Recently had a conversation regarding our application(s) up at DC for my government client.
When I walked in, I can only imagine what the users thought of it. That applications that I took over was an architectural and programming disaster. It used a lot of DCOM/MTS/COM+ for logic and display. It was a simple web application, yet it was written as a resume tool, so that someone could further their resume by adding a bunch of cool technologies on it. A simple web request could spin up anywhere between 750 and 1500 objects inside of com+. These were vb6 objects inside of com+, so there was nothing like object pooling. They had an overuse of logic in the vb6 code, which caused the huge number of objects shown in the com+ explorer. Page requests would take on average 30 seconds to return. There were some stored procedures to manage communications between 2 sql server databases. Between com+ and the 2 sql server databases, there was all kinds of fun with deadlocks in distributed transactions. The pages themselves were not written in class asp or in aspx. No, the developers had designed their own xml based page description language, because applications always need their own page description language for a user application inside of a company. I had a lot of com+/mts experience at the time, so that is how I got in. I had written my first book, so that helped as well. I remember someone hassling me about “what do you know about mts?” and I responded by saying “I’ve used it in several projects because it added value, but I don’t see any value for it here. Why don’t you turn to <insert page # from book 1> and read what it says about why you should or shouldn’t use it.” The response was something like “All it says is that if you don’t know why you are using something, you shouldn’t use it.” Yep.
I did my best, but it was clear that I was only able to add so much duct tape and 2x4s. I did find it funny that the original guys had written some reports in classic asp. Why? Because it was quick. If you can’t tell, this app was a problem. I put the duct tape in all the spots I could. I wrote some new and better reports. I passed all of the section 508 issues. The reports ran and ran well.
I got asked to write another application for them. It worked great. I mean, no issues at all. It was only about the features. The obvious questions, came up, “What does it take to fix the first app?” Me, it takes a rewrite. “Ok, lets do it.” They didn’t have the full time budgeted to rewrite, so I worked on it part time. I worked on some other projects. I kept moving the ball forward. In 2010, we rolled out the major rewrite. Sure, we had some of the standard rollout issues, but everything worked. Now, we could easily add features and make changes, and we did. New user requests were handled and keep being handled. The UI was still not to my liking because they wanted to UI to keep the same to limit training issues, ok. Stability greatly increased. This got rid of 90% of our “distributed transaction” failures. My first job on this was to get rid of the stored procedures to move some data. This got rid of the final set of the distributed transaction problems. Speed went from about 30 seconds per page load down to about 3 seconds, a 90% performance improvement.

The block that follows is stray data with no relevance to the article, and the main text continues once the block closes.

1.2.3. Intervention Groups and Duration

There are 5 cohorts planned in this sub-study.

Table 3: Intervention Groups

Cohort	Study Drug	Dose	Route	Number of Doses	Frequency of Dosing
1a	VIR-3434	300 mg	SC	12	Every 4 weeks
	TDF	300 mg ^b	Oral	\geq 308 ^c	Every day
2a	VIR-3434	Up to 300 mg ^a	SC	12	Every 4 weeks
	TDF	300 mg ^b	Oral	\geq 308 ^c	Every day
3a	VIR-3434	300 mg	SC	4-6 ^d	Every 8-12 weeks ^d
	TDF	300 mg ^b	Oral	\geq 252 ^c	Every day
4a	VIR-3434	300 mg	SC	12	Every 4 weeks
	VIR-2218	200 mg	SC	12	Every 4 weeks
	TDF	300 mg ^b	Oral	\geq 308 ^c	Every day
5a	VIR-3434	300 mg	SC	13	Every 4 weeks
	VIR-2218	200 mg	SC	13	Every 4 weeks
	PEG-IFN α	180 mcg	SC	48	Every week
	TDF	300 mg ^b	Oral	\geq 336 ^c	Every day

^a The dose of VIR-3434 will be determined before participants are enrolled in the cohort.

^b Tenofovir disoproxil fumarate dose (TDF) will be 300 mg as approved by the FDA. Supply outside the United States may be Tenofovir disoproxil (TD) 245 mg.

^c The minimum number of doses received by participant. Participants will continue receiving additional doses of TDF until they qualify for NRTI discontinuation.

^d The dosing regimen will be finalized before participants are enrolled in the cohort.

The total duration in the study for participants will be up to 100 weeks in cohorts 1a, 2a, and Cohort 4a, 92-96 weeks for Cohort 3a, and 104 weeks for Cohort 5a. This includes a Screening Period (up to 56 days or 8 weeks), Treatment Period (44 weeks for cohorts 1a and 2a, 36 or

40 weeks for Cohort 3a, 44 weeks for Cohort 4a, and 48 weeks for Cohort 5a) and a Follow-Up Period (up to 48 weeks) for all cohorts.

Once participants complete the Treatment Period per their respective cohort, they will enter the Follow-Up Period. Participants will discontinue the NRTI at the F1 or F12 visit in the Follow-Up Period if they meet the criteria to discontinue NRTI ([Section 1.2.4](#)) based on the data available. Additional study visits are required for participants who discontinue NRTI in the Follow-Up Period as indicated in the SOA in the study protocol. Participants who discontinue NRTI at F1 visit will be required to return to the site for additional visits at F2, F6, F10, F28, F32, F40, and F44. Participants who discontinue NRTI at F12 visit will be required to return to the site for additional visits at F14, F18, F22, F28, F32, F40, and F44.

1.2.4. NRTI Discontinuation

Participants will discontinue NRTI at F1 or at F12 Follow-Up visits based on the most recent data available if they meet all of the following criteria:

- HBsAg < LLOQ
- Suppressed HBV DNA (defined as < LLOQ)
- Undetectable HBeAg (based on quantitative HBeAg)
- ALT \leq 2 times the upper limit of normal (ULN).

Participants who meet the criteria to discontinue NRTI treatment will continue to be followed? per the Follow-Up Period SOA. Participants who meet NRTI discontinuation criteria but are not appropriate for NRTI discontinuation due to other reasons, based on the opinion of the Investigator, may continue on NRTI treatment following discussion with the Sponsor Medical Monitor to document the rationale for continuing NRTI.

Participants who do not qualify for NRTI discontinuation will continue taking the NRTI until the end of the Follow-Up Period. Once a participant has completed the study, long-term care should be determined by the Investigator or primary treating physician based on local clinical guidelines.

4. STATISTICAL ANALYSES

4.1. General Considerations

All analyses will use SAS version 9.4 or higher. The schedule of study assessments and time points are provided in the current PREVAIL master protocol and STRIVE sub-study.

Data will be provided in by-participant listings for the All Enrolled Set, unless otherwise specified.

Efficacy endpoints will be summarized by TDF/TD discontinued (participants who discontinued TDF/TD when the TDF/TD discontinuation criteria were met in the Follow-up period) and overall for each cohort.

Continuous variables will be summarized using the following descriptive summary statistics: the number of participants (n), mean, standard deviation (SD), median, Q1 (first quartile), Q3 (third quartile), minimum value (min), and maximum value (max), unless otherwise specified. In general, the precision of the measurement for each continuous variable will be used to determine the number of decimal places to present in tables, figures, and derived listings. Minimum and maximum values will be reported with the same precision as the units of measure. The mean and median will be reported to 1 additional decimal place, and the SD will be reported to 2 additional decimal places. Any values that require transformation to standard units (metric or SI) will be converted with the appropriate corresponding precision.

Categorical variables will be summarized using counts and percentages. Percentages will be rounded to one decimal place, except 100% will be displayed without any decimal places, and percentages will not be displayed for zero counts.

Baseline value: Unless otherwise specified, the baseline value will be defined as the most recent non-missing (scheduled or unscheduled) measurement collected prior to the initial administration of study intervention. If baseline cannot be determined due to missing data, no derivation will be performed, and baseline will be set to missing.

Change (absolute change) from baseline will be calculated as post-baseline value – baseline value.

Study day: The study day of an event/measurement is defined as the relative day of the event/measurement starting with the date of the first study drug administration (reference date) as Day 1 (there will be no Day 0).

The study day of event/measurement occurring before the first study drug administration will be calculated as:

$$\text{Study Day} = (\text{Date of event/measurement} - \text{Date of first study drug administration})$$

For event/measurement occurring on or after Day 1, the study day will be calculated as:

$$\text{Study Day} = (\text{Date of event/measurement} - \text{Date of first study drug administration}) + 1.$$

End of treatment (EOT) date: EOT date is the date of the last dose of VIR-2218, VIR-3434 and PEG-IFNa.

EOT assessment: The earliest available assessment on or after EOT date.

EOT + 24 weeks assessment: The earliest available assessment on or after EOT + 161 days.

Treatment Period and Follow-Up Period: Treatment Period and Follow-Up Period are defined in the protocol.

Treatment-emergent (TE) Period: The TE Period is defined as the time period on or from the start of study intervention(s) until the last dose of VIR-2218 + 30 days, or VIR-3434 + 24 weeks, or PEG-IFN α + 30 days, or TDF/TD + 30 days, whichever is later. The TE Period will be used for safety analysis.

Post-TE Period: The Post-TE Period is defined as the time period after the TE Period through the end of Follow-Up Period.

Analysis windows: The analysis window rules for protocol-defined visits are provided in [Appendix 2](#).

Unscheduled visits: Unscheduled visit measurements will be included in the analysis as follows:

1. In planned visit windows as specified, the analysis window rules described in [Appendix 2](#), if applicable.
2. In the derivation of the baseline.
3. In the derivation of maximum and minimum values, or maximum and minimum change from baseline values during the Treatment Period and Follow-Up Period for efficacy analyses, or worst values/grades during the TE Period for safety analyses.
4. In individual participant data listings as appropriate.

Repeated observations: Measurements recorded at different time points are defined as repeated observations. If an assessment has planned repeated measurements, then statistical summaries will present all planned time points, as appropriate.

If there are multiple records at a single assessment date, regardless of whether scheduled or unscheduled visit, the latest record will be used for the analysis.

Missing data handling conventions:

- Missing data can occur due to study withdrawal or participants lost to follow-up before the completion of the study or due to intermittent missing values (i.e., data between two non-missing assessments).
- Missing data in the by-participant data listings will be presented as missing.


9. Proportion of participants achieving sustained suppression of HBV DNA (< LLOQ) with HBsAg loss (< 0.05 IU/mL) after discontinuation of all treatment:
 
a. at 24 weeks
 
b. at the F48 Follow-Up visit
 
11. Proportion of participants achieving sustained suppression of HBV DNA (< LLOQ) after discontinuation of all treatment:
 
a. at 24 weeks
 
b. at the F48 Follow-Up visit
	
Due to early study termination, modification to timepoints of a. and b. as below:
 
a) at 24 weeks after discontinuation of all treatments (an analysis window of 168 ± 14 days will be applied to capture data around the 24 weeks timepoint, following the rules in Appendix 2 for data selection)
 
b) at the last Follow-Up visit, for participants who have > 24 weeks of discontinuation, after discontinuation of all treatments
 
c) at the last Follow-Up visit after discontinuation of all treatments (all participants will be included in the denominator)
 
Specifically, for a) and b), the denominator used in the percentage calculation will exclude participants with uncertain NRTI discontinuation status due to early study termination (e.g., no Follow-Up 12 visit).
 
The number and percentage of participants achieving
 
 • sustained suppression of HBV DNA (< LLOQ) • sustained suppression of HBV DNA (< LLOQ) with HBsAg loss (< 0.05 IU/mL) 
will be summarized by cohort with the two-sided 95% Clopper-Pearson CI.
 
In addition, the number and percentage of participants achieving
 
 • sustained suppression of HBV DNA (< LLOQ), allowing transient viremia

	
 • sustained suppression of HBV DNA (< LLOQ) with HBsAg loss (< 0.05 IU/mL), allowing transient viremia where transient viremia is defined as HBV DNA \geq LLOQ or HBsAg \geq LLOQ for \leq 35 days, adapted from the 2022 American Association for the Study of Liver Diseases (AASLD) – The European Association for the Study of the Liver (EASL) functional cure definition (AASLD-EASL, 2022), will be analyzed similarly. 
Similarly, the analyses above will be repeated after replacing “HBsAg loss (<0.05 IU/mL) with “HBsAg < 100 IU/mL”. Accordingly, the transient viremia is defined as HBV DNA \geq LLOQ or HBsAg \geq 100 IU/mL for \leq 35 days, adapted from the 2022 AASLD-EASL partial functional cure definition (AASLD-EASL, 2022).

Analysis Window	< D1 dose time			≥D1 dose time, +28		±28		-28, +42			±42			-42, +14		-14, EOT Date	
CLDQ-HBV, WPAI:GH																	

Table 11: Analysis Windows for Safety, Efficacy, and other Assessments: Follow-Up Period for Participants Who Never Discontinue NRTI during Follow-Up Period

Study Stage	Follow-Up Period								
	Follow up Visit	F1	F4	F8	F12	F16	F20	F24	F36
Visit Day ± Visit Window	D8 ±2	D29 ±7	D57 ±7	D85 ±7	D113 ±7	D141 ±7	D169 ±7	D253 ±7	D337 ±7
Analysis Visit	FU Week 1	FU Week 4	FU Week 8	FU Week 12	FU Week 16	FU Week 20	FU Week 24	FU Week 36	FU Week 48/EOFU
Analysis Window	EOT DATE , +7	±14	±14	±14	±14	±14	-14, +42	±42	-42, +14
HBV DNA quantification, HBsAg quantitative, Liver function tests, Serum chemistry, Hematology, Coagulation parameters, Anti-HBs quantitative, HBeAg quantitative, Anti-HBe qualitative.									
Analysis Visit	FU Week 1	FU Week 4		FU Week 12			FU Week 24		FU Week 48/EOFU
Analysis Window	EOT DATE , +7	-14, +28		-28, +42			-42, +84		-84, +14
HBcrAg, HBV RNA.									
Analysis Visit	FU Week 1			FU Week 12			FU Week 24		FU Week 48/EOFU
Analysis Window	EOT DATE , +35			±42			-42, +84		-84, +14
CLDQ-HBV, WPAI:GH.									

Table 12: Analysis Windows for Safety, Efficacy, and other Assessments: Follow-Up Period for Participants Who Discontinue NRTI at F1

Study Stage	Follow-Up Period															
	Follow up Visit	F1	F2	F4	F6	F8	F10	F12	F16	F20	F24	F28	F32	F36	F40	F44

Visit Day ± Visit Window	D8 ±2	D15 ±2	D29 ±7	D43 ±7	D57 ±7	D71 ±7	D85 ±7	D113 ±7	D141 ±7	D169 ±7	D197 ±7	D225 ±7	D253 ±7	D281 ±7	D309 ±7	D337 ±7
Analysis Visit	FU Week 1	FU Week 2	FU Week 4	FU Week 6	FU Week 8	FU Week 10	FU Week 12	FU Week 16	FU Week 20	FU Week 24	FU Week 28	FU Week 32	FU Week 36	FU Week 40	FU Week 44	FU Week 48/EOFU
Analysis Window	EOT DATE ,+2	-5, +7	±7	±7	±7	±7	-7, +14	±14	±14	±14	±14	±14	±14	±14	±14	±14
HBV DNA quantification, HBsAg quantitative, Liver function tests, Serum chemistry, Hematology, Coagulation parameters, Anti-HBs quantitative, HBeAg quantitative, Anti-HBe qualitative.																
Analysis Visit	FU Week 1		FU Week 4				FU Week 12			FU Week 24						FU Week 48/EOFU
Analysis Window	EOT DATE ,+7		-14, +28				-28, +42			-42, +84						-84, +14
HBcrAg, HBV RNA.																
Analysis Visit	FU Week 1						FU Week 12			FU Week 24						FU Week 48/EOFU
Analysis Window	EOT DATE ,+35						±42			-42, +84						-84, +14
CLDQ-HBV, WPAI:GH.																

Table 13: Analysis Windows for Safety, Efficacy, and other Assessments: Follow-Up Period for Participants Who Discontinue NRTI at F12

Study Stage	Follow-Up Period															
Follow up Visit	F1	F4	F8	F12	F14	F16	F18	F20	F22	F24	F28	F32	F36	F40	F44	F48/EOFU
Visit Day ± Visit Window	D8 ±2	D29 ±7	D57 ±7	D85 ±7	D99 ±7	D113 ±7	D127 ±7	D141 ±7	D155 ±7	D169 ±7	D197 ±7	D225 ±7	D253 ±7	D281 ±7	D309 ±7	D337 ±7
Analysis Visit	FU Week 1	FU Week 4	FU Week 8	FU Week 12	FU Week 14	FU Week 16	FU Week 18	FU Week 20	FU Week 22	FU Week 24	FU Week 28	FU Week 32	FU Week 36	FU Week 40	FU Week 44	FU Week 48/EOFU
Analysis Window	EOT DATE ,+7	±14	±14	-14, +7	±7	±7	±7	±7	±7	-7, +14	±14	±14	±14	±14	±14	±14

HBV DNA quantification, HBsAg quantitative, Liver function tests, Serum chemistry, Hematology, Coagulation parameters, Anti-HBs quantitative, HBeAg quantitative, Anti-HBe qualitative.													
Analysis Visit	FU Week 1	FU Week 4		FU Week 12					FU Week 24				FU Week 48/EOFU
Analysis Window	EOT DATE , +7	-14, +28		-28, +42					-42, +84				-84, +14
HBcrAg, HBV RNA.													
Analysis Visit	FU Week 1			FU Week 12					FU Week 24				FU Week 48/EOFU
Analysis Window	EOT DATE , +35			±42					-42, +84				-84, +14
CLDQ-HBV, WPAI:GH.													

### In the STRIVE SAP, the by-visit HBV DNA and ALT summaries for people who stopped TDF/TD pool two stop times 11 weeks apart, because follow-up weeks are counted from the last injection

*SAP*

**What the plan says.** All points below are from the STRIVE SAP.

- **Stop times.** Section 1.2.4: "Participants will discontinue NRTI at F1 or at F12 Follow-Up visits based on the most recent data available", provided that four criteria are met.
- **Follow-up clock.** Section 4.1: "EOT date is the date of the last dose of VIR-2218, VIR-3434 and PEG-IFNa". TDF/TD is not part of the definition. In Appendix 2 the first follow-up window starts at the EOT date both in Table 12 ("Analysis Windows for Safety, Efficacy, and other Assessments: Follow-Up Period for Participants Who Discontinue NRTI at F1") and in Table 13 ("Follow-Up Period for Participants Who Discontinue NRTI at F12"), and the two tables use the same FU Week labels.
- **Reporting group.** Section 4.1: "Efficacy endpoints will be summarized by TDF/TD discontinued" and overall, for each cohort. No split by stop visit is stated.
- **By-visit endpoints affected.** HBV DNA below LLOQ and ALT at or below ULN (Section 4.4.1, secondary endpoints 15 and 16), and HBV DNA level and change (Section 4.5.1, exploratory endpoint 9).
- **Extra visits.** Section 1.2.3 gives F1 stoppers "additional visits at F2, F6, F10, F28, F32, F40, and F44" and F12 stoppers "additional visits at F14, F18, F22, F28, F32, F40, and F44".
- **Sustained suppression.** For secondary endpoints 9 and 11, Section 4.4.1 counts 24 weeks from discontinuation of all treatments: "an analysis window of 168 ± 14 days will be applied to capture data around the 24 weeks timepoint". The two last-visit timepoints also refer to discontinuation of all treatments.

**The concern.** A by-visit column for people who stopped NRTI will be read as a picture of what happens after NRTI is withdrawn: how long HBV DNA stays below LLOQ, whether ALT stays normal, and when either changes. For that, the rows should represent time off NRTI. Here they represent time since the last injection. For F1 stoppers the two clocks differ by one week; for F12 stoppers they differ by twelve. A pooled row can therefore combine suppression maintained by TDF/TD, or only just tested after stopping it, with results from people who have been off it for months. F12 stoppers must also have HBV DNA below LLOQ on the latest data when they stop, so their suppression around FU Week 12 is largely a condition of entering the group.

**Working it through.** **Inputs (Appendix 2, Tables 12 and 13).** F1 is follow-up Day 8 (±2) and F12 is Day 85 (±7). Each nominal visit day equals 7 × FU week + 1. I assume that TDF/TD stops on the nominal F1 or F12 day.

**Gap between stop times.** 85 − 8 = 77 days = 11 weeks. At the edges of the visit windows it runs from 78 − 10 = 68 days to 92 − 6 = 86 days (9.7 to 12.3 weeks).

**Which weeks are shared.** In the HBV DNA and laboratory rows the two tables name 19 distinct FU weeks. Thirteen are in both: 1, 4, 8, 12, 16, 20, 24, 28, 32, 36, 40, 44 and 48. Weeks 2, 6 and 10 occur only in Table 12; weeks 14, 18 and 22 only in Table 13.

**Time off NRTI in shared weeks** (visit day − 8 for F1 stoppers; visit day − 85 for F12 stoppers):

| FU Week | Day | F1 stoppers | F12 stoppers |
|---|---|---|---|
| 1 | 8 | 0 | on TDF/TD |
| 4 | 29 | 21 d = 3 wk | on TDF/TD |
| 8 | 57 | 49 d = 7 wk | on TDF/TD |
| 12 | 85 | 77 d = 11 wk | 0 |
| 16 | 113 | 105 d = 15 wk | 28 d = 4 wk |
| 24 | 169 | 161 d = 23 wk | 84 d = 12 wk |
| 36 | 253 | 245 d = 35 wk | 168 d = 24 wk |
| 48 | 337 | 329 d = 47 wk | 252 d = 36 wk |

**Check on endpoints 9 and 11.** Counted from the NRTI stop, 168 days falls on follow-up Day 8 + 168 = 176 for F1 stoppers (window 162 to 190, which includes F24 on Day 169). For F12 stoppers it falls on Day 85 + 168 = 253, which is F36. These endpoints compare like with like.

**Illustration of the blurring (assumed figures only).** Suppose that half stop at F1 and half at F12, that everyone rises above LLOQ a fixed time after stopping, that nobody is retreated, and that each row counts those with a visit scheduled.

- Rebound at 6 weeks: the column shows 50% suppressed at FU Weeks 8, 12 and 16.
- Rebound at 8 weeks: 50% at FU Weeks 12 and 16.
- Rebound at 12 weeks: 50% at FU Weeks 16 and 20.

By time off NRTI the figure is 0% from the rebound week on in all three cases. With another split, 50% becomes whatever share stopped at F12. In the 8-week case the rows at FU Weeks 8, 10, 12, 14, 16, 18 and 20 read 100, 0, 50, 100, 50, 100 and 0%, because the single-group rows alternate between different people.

So, I spend a lot of time on new features. Slowly but surely, users began to like things. I was able to handle new requests, business rule issues, congressional oversight, and other regulations handled across the country. All the time during this, I worked on books, training, other customer work, and got it out and going.
Over the last year to 18 months, I’ve been working on a step one UI update. This update has been completed along with security penetration testing and section 508. The step 1 update has been delayed due to some internal issues.
I was on a conference call the other day. I found out that my system, as reported by our government PM, was the top ranked application across the entire department.
The top ranked application. As Gartner Group likes to say “High and to the Right.”
The interesting thing is that I’ve tried to do this all of my working career, try to create value for the customers/users.
At The Coca-Cola Company, I worked to create value for the users. I’ll never forget the “VM zero” problem of windows 3.x. Back in the early 1990s, we were having random problems with client-server back talking to Oracle databases from a windows 3.1 desktops. Somebody said something about it looking like memory below 1 meg was filling up. The problem was that talking to drivers back then required memory to be used that could be accessed by the drivers which ran in DOS. I came up with a simple solution, simply delete the beta dlls, yet, it was still problematic to get things done. Due to issues like this and other things, I left KO. You have to solve customer problems and create value, not argue about things that do not matter for petty personal gain.
My career has been a simple continuation of creating customer value. At Marketlynx, we built a startup that created a web based real estate multiple listing service for real estate associations, which is a saas style application. I built a web based manufacturing system at Lucent Technologies and worked with their mobile system along with reporting. I built a system for the State of Tennessee Department of Children’s Services for tracking training for foster children.
Finally, I got in with my government client.
Along with that ride, I’ve been involved with customers that didn’t really care about customers, only ideology, or other things that made no sense. No folks, success is simple. If you would focus on success for the end customer, you can have success. Focus on other things, and you probably won’t be successful.
“High and to the Right” makes you successful because it makes others successful.